The acquired Digital Imaging and Communications in Medicine (DICOM) files from the CBCT images were uploaded into a software (Simplant, Leuven Belgium) for virtual surgical planning. A digital impression was acquired with an intra-oral scanner (3Shape, Denmark) and uploaded into the same software. Both the CBCT and the surface scan were matched based on radiographically visible teeth. A template was virtually designed to locate the lesion area and the root apex of the teeth precisely (Figure 2a and Figure 2b). The thickness of labial cortical bone was gauged using a virtual measure tool provided by the software and recorded as working depth I. The straight distance from the surface of the labial cortical bone to the palatal side of the root-end requiring resection was also gauged and recorded as working depth II. The distance from the palatal side of the root-end to the labial side of the palatal alveolar bone was also gauged and recorded as safe depth to prevent the trephine from entering too deeply into the bone and causing unnecessary damage to the palatal alveolar bone (Figure 2c and Figure 2d). During the surgery, the thickness of the template (2.0 mm) and the space reserved for soft tissue (0.5 mm) was added to the working depth I and II to obtain total working depth I and II.

Figure 2.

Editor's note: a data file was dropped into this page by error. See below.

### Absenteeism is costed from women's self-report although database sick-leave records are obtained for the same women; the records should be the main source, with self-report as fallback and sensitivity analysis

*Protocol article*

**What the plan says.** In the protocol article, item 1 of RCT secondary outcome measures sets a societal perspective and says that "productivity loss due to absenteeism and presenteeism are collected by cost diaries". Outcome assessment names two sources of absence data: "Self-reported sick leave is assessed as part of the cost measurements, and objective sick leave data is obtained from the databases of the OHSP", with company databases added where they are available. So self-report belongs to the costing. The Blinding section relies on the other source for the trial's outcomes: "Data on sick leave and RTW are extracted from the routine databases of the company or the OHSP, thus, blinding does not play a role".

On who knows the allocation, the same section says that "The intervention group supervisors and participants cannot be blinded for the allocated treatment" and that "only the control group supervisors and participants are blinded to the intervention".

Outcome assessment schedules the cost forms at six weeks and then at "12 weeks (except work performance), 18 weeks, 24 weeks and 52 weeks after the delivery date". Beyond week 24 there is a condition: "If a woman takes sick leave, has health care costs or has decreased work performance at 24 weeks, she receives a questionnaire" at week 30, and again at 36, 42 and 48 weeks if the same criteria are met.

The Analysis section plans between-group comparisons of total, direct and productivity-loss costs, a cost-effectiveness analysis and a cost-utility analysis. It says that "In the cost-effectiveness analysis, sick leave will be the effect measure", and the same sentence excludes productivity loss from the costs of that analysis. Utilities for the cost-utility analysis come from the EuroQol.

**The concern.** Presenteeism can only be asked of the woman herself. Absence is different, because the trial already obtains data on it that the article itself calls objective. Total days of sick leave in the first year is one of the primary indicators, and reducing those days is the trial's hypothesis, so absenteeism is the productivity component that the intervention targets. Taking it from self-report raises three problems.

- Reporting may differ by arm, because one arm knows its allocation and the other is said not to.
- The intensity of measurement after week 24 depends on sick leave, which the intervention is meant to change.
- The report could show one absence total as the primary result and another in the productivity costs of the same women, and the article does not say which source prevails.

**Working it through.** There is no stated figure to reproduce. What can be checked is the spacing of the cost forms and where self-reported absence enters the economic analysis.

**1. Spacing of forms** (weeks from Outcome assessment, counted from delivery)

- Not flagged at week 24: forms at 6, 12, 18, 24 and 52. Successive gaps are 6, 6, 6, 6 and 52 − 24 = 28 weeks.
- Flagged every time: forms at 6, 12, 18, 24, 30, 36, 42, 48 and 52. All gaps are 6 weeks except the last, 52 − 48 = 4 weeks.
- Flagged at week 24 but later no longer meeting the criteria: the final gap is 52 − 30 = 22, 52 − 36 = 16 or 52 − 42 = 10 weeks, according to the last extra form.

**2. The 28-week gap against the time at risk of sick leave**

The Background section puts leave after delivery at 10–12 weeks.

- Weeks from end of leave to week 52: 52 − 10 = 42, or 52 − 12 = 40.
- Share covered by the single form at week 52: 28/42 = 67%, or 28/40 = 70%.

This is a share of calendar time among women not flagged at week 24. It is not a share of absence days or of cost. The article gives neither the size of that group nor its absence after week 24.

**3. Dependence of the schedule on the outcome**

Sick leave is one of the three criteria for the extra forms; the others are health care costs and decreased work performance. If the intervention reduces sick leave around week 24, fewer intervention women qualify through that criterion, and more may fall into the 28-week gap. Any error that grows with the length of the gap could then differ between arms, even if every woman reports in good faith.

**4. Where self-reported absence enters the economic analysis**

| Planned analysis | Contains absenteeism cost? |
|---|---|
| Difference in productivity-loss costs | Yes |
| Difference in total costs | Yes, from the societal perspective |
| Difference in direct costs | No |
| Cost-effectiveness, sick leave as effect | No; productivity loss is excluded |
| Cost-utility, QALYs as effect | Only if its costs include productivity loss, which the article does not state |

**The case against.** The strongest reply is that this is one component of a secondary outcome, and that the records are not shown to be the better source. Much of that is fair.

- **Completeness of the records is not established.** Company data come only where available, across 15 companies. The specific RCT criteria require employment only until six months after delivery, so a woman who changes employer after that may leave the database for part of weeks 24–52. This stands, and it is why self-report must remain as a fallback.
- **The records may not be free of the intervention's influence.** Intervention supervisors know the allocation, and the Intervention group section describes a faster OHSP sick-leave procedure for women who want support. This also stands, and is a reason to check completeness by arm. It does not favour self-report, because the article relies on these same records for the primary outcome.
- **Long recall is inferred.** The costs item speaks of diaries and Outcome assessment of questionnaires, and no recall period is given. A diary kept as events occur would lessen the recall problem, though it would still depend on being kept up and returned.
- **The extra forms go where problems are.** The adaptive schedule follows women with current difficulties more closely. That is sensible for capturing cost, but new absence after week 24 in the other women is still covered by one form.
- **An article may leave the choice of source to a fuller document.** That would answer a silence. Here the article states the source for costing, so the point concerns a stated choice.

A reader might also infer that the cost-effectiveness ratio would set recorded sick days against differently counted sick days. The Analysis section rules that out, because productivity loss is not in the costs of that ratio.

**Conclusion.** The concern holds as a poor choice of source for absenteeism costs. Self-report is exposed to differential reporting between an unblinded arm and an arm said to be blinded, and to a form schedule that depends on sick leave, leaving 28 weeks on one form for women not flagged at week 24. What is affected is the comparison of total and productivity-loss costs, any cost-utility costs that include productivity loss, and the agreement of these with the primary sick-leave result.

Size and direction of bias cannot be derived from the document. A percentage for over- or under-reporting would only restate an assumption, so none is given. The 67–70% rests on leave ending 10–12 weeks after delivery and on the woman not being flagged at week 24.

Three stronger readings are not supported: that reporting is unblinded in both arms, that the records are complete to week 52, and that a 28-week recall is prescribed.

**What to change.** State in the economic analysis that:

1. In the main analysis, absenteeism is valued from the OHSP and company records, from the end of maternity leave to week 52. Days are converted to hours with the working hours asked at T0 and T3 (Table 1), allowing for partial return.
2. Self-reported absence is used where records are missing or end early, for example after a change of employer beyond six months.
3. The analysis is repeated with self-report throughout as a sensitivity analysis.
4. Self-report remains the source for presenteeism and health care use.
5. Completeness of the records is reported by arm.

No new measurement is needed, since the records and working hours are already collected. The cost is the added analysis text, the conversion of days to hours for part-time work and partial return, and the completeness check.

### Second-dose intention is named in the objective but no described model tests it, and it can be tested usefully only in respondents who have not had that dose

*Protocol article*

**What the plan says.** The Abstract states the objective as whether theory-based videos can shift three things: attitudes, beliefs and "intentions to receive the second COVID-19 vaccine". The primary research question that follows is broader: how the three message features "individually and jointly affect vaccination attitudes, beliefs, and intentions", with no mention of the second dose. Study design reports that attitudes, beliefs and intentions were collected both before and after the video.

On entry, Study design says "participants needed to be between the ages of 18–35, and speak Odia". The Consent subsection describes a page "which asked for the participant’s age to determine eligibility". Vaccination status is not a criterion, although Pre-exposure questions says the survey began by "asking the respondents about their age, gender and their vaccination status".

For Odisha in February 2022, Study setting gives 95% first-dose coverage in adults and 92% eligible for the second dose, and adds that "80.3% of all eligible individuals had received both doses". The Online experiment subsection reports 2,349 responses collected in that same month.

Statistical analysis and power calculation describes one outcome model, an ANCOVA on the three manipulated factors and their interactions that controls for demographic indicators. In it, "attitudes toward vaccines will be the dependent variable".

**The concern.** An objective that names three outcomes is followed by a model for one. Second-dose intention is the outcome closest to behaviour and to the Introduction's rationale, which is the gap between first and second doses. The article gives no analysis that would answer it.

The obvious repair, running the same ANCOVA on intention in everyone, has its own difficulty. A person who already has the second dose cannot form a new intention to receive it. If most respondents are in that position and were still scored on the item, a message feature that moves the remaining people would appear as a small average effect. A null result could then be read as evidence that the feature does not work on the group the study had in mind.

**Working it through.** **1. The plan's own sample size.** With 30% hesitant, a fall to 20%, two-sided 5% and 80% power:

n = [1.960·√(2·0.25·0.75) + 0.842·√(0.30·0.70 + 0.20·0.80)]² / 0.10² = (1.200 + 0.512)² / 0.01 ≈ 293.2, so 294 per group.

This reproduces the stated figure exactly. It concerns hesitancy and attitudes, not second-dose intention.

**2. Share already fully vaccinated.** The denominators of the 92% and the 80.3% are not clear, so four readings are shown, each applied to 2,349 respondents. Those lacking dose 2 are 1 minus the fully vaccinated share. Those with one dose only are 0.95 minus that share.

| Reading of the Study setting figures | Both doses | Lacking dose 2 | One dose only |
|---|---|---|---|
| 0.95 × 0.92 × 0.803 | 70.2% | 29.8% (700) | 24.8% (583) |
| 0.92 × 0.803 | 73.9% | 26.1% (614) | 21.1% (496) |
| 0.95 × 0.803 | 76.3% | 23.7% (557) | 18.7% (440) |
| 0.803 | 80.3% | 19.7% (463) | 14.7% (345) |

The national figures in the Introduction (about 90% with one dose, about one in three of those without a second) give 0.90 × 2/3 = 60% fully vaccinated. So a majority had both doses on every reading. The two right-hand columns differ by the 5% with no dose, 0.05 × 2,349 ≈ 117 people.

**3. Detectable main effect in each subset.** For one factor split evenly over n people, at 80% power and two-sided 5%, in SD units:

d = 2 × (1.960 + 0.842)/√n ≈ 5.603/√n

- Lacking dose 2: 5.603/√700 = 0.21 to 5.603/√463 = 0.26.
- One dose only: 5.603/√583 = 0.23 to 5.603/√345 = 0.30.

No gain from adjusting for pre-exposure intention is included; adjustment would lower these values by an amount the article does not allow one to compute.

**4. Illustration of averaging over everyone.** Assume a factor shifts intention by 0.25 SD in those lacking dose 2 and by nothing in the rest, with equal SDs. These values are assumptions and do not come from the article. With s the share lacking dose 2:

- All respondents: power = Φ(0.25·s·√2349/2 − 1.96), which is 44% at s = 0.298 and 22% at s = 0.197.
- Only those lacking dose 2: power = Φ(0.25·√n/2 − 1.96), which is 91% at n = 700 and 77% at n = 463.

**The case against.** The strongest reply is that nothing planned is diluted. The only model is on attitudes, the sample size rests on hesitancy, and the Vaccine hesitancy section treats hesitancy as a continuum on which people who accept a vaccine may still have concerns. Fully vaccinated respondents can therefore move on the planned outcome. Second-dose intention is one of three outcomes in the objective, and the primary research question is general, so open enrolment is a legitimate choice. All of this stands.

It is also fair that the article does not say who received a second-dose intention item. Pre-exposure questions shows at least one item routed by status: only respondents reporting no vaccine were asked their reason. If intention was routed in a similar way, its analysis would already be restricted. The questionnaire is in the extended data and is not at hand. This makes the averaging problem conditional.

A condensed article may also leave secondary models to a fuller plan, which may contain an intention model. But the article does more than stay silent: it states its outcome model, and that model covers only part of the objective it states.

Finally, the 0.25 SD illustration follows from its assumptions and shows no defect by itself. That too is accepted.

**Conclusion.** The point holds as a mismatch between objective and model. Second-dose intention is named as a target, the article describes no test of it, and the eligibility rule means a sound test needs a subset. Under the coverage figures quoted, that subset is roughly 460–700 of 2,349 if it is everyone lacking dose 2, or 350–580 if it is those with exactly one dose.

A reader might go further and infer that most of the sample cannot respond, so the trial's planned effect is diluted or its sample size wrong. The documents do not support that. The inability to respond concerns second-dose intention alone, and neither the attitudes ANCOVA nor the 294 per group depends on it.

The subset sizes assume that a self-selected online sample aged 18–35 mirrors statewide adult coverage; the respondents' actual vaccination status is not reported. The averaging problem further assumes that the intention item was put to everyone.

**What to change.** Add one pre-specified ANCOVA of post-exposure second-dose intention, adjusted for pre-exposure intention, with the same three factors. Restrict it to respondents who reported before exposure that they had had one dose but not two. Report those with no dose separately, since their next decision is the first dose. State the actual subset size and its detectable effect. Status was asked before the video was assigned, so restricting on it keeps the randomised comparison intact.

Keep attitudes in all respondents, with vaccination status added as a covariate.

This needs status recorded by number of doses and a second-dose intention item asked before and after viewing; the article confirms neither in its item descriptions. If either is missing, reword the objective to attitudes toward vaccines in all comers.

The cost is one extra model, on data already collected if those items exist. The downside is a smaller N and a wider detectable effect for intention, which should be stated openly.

a A 3 mm root-end for resection was marked by a simulated virtual trephine with a diameter of 4 mm on an oblique coronal section of the left maxillary lateral incisor and canine. The root-ends of the left maxillary central incisor and first premolar were safe from accidental damage. b A horizontal section indicated the location of root-ends for both teeth and the root-ends were marked by the simulated virtual trephine. c Based on a sagittal section of the left maxillary lateral incisor, we learned that a working depth of 4.57 mm would be sufficient for the trephine to remove the root-end completely. This depth was still 2.69 mm away from the palatal cortical bone, which we regarded as a safe depth. d For the left maxillary canine, the working depth was 4.87 mm, and the safe depth was 2.19 mm. All lengths were measured using a tool provided by the software. e Three-dimensional reconstruction of the scans obtained from CBCT and surface scans were matched to reconstruct the operating site. f The locations of the root-ends of the left maxillary lateral incisor and canine were marked out on the reconstruction image. g The template was designed to be supported by teeth from the left maxillary central incisor to the left maxillary first premolar. The lesion area was located, and the outline was confirmed. h The template was designed to be 2 mm thick after considering the flexural strength of the resin composite. A 0.5 mm space from the labial cortical plate to the template was preserved to accommodate soft tissues